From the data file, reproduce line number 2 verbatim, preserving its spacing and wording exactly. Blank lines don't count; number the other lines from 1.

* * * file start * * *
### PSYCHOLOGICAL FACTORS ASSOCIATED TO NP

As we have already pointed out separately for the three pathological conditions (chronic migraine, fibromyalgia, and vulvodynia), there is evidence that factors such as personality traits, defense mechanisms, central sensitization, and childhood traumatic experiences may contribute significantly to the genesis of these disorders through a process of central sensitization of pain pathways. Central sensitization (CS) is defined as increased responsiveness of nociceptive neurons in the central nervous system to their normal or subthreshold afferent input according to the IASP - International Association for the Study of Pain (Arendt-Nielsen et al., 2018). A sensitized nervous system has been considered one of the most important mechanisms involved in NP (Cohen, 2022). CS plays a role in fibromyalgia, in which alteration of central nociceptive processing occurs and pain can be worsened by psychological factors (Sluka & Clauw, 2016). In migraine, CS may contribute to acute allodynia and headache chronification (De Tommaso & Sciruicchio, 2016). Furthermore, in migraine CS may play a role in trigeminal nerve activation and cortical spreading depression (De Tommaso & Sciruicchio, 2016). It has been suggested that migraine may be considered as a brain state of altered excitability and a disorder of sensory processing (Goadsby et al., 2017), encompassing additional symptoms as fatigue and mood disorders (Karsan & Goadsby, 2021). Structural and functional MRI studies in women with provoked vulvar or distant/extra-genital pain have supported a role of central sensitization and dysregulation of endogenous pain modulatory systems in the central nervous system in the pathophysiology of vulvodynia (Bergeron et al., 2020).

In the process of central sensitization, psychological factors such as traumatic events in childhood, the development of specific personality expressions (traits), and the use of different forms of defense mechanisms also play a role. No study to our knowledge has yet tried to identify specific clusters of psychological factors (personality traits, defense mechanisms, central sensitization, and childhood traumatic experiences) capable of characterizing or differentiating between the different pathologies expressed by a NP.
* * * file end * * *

As we have already pointed out separately for the three pathological conditions (chronic migraine, fibromyalgia, and vulvodynia), there is evidence that factors such as personality traits, defense mechanisms, central sensitization, and childhood traumatic experiences may contribute significantly to the genesis of these disorders through a process of central sensitization of pain pathways. Central sensitization (CS) is defined as increased responsiveness of nociceptive neurons in the central nervous system to their normal or subthreshold afferent input according to the IASP - International Association for the Study of Pain (Arendt-Nielsen et al., 2018). A sensitized nervous system has been considered one of the most important mechanisms involved in NP (Cohen, 2022). CS plays a role in fibromyalgia, in which alteration of central nociceptive processing occurs and pain can be worsened by psychological factors (Sluka & Clauw, 2016). In migraine, CS may contribute to acute allodynia and headache chronification (De Tommaso & Sciruicchio, 2016). Furthermore, in migraine CS may play a role in trigeminal nerve activation and cortical spreading depression (De Tommaso & Sciruicchio, 2016). It has been suggested that migraine may be considered as a brain state of altered excitability and a disorder of sensory processing (Goadsby et al., 2017), encompassing additional symptoms as fatigue and mood disorders (Karsan & Goadsby, 2021). Structural and functional MRI studies in women with provoked vulvar or distant/extra-genital pain have supported a role of central sensitization and dysregulation of endogenous pain modulatory systems in the central nervous system in the pathophysiology of vulvodynia (Bergeron et al., 2020).